The City of Minneapolis invested a lot of time, money and effort in hiring Noor, who had no law enforcement training previous to being hired. He was praised as a diversity hero when he was first hired. Now Minneapolis residents label him the villain. It may take even more time, effort and money to remove him from the force and make things right with the Damond family. Already it has caused a serious change in leadership in Minneapolis. The police chief has resigned and things look a little rocky for the mayor. If a charge is brought against Noor, and the case laid in front of a jury of his peers, the verdict may well be in the hands of at least a few citizens of Minneapolis who have a similar worldview as the defendant. What would an acquittal look like? Or a conviction? Either way, I foresee a lot more pain in the Cities, future as this case is being decided.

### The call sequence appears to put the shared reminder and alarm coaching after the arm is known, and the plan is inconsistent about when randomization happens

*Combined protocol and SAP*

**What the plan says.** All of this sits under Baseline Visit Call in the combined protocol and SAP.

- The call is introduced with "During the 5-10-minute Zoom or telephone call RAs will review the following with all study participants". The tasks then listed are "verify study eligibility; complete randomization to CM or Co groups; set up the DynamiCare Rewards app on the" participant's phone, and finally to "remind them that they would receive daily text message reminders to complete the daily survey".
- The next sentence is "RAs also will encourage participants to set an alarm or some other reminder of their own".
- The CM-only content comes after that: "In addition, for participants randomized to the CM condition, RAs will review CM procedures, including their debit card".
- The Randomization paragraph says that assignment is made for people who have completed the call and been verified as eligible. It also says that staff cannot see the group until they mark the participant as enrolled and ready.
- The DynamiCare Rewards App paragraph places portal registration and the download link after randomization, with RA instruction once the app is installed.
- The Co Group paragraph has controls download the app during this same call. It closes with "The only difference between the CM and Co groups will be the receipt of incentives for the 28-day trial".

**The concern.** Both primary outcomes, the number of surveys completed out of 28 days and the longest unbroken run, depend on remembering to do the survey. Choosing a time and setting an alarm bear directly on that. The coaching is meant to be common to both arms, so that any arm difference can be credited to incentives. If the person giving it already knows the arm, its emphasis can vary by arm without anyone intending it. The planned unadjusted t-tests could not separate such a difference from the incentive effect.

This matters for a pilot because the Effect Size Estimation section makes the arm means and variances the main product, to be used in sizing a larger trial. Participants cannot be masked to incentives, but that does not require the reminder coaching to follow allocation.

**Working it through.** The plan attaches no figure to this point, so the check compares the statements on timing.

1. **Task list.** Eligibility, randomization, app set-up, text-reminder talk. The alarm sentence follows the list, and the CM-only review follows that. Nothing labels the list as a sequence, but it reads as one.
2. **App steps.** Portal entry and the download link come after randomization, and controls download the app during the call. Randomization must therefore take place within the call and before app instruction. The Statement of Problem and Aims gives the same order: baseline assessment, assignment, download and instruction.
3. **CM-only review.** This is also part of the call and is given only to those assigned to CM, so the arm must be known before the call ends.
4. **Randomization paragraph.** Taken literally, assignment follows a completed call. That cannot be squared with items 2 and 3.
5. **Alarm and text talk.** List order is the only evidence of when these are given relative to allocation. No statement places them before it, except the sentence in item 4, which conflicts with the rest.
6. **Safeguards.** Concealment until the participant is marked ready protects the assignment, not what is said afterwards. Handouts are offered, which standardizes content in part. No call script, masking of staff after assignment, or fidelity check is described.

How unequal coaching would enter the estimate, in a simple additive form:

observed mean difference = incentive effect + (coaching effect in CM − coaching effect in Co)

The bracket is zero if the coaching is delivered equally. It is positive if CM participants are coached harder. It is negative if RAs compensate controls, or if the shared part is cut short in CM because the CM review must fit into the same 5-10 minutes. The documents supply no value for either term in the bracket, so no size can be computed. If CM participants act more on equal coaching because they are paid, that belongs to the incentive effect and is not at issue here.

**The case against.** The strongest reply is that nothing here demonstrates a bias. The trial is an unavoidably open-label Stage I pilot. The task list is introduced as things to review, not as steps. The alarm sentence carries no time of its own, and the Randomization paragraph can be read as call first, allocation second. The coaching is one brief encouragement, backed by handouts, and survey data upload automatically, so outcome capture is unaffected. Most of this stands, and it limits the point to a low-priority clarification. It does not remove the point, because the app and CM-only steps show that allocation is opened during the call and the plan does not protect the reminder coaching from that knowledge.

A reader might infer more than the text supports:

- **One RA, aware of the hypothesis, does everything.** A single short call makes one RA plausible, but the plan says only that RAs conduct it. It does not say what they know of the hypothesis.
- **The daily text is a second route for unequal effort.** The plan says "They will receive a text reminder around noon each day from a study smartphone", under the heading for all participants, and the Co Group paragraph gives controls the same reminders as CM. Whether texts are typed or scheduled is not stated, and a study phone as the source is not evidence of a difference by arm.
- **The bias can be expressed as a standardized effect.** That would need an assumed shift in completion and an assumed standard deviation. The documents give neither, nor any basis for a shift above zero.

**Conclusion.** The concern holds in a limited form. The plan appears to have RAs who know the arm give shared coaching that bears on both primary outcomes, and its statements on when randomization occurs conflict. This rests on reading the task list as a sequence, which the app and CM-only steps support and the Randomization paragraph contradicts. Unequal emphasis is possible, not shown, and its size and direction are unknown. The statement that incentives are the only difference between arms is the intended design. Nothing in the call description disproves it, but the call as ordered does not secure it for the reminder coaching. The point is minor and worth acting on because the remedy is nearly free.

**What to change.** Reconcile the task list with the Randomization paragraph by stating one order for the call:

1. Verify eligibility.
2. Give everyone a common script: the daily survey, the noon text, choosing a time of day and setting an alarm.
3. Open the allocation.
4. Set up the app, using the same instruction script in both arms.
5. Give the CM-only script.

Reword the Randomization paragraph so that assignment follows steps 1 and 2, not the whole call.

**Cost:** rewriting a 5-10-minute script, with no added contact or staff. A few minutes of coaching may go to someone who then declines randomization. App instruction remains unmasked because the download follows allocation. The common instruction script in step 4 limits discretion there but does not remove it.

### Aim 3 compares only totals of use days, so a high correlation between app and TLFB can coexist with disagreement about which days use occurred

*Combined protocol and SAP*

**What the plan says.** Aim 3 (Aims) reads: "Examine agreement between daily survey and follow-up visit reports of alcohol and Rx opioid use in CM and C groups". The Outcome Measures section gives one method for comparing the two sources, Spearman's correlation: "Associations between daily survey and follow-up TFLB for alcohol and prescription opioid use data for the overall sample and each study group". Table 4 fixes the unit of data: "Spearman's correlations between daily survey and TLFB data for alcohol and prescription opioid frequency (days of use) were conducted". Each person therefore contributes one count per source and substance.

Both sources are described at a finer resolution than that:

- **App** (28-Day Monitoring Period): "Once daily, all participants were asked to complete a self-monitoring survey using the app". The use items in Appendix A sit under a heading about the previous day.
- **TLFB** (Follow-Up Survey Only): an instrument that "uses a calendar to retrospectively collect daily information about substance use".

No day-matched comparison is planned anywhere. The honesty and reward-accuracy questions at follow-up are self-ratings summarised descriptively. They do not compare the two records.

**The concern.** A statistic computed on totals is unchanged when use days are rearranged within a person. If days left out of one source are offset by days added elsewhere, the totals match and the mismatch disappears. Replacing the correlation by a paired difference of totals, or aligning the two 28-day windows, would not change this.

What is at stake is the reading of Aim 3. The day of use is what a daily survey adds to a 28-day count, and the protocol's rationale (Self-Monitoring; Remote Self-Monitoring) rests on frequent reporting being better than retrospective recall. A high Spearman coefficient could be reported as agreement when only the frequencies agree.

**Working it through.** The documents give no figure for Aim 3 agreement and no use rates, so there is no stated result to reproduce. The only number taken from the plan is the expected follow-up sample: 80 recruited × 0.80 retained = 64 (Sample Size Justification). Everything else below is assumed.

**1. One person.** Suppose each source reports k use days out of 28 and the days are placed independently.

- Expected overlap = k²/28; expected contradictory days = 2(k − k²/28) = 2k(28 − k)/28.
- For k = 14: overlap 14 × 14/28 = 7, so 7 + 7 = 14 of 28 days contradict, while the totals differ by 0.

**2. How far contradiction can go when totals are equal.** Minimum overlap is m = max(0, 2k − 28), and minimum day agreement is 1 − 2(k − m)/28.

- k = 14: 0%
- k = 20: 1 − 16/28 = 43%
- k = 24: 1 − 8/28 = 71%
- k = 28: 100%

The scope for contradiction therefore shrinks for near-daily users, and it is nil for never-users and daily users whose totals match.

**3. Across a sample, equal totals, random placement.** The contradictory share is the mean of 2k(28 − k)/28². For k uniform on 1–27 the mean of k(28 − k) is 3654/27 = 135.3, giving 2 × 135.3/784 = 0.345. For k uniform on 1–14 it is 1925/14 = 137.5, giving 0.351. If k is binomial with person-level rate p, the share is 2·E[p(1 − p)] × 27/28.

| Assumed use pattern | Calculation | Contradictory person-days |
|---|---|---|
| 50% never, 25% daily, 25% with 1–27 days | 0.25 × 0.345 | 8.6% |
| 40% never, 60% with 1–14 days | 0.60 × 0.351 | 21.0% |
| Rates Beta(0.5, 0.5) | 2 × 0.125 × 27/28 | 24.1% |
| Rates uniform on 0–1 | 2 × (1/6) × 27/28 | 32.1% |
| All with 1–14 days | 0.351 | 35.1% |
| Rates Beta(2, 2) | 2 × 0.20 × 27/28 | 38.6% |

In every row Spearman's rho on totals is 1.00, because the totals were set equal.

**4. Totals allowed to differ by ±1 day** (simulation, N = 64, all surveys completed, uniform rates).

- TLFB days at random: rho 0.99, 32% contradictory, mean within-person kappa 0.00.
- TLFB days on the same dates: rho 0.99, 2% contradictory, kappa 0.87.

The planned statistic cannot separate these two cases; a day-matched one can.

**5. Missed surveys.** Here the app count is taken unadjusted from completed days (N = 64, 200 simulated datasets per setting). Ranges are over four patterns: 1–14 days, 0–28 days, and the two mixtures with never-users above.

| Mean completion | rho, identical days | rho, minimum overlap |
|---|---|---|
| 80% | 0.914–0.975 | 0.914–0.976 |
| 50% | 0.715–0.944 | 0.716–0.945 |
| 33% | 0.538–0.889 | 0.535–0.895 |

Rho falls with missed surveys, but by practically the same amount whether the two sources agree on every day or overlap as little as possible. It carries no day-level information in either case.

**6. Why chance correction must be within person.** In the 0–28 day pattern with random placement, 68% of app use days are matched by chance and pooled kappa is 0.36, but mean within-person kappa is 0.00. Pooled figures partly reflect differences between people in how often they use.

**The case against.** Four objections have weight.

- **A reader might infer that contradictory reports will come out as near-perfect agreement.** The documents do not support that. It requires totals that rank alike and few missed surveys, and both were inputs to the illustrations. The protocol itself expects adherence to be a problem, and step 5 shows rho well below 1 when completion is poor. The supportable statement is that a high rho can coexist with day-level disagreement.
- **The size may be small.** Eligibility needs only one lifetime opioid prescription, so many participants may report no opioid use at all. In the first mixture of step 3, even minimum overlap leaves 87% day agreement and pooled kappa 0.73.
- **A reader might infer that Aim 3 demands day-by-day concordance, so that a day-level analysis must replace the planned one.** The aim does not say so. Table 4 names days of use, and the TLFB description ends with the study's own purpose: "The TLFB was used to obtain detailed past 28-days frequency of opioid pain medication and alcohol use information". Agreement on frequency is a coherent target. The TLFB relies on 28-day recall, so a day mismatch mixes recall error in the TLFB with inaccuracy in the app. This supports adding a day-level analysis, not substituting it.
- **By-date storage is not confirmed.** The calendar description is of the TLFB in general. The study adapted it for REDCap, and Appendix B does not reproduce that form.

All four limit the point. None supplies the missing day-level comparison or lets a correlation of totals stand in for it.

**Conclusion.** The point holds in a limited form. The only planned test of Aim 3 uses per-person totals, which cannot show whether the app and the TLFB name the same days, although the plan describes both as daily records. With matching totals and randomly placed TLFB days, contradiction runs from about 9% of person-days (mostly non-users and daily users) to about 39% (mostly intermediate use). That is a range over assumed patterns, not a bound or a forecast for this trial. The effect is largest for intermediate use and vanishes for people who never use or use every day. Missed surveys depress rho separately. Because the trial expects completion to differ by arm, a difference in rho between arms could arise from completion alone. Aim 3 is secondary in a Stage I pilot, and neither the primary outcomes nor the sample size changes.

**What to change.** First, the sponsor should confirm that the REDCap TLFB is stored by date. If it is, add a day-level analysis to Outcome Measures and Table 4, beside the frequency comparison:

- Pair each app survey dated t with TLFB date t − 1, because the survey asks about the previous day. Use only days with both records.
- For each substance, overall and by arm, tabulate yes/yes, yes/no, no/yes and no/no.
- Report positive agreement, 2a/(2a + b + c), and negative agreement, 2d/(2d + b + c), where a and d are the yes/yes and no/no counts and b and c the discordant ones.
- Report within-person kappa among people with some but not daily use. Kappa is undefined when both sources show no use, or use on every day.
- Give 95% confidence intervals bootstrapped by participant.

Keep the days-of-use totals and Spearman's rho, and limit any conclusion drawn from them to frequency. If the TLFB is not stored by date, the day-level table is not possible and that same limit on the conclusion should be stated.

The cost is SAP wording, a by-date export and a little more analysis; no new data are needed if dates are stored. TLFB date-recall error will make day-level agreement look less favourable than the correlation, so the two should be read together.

In the meantime, LE agencies should take a closer look at their policies and reach out to their communities. LE training facilities and schools should take another look at their curriculum to see if changes or a refocusing is needed. And citizens should march and talk, but not burn or destroy. At the end of the day, we are all in this together.
Our hearts and prayers go out to the Damond family and the neighborhood. No amount of analysis or discussion can lessen your grief. We are very sorry for your loss.